Delirium is, like many shadowy mindstates, tough to pin down. Uncorked delirium is no doubt rather hellish, almost by definition. Just read some trip reports about datura or other nightshades. Though it has its fans — countless traditional wizard folk around the world used them, including European witches and native Americans all over the New World, including contemporary ayahuasceros — a strong dose of nightshade alkaloids seems to rather reliably waltz people into a spectral nightmare of total disorientation, babbling, and hallucinatory delusion, spiced up with fever, terrible headaches, loss of motor control, and blurred vision. I don’t know about you, but I vaguely recall some incarnadine childhood fevers bringing me to something this bad mojo land.

In small doses, however, fever delirium is an interesting if unpleasant “drug”, not for any K-mart visions it offers but for the way it both extends, mimics, and mocks one’s normal thinking process. At night, fever delirium traps you in a space suspended between sleep and awakening, a space that resembles “unfired” insomnia in the claustrophobic sense of being lashed to mindless wheels of mind. But in contrast to the insomniac’s sometimes Apollonian sense of being an isolated perceiver in an anxious voidand I speak here as an initiatefever is a Dionysian process of psychic dismemberment, as you vainly try to think your way out of the labyrinths of verbal garbage, dreamdreck, and the husks of logic.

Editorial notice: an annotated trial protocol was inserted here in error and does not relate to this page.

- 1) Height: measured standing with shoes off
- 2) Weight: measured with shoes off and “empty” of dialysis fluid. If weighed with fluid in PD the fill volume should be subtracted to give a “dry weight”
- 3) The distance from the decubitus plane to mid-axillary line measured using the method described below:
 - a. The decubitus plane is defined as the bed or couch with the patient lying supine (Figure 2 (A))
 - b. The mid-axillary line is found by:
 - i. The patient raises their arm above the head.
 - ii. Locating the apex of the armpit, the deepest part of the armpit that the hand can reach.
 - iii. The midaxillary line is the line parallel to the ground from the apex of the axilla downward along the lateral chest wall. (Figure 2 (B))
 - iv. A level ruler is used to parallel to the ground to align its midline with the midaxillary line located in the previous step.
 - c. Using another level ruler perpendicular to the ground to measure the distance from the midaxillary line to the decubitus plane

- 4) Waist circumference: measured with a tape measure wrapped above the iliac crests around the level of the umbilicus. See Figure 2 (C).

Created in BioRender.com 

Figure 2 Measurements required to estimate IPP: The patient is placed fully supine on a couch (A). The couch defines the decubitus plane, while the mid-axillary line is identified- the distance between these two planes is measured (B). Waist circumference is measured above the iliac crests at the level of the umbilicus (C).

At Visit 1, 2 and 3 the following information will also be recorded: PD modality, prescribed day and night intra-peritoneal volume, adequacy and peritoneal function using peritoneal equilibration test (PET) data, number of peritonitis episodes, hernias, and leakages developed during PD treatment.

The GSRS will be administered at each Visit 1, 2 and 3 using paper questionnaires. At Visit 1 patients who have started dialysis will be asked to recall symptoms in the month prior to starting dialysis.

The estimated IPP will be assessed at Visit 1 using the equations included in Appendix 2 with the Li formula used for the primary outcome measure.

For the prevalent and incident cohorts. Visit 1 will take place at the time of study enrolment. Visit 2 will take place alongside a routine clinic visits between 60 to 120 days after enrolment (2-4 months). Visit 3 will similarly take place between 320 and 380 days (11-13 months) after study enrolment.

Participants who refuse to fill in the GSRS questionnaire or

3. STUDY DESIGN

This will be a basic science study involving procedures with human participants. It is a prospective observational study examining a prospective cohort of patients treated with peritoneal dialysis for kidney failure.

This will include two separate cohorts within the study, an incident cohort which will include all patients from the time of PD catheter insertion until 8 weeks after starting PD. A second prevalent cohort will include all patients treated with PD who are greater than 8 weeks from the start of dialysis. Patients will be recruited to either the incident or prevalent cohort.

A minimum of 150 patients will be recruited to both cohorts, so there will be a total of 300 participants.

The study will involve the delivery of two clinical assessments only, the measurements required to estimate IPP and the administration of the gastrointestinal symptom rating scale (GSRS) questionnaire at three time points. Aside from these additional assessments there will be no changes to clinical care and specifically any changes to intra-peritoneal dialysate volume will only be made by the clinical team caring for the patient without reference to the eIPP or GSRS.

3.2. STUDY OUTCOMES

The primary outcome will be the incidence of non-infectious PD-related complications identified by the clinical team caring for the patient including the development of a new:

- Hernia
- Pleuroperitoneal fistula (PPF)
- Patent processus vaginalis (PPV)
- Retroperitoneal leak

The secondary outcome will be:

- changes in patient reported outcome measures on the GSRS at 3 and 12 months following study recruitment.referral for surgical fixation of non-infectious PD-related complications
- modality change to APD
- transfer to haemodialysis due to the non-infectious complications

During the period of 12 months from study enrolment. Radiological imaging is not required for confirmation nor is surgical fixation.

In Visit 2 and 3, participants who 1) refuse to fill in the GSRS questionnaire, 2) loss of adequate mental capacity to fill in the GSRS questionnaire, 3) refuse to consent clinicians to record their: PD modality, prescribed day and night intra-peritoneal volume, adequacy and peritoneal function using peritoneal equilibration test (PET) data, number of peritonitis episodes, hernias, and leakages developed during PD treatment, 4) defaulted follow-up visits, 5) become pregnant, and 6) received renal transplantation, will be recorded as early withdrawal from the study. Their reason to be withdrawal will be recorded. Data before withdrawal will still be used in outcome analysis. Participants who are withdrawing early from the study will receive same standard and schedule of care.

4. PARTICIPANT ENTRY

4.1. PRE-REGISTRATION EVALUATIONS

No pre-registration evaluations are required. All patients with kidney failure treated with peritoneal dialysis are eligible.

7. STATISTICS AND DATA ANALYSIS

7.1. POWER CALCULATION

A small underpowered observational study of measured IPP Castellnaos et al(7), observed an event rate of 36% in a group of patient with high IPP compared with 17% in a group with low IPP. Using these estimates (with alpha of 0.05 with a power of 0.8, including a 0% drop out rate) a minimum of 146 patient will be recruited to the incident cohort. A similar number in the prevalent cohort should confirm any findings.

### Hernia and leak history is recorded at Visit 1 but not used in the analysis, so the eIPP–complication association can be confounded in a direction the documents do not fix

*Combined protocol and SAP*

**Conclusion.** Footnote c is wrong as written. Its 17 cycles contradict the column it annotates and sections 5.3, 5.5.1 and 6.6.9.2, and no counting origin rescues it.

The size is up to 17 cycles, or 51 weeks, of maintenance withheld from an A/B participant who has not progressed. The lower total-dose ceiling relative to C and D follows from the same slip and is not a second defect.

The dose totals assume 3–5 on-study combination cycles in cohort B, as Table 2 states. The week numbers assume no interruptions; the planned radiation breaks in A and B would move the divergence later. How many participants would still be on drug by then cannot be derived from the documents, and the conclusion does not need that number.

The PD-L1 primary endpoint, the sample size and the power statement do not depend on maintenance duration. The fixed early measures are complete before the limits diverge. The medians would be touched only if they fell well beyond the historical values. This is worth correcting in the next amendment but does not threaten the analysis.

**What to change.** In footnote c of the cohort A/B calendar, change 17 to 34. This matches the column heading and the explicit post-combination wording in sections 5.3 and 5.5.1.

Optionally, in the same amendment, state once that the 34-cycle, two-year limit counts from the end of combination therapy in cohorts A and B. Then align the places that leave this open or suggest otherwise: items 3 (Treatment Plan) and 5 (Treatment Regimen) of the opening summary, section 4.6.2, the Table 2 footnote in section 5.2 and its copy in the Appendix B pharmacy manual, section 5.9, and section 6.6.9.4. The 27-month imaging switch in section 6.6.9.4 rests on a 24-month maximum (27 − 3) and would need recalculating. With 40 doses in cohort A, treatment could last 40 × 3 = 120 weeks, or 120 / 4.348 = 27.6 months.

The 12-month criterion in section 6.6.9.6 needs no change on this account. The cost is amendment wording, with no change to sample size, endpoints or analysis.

Unfortunately, as is often the case with state-specific perceptions, I can’t say that I have ever been very satisfied with my attempts to explain the flu delirium in our daylight tongue. Fever ties Gordion knots with all the threads you inevitably leave dangling; calculates the diameter of dust; and gives Lovecraftian glimpses into the cosmic wreckage the Kabbalists dubbed Qlippoth — the broken shells of creation whose most horrifying characteristic is, perhaps, their utter banality. Fever also reveals the embodied nature of thinking in a most awkward and claustrophobic way. 2am arrives, and there “I” am — or am not. The zombies who usually toil away quietly in my brainstem have gotten their hand on the tiller of what remains of my waking consciousness. With an utter lack of humor or grace, they elaborate complex pseudo-dialetical schemes and counter-schemes around arresting issues such as whether to peel off the sweat-soaked sheet or turn over one more fucking time. One is carried along in a process at once arcane, tedious, and meaningless. And yet, through such cobwebs, I could sometimes sense the materiality of thought, and sometimes in that heaviness, lay a kind of peace.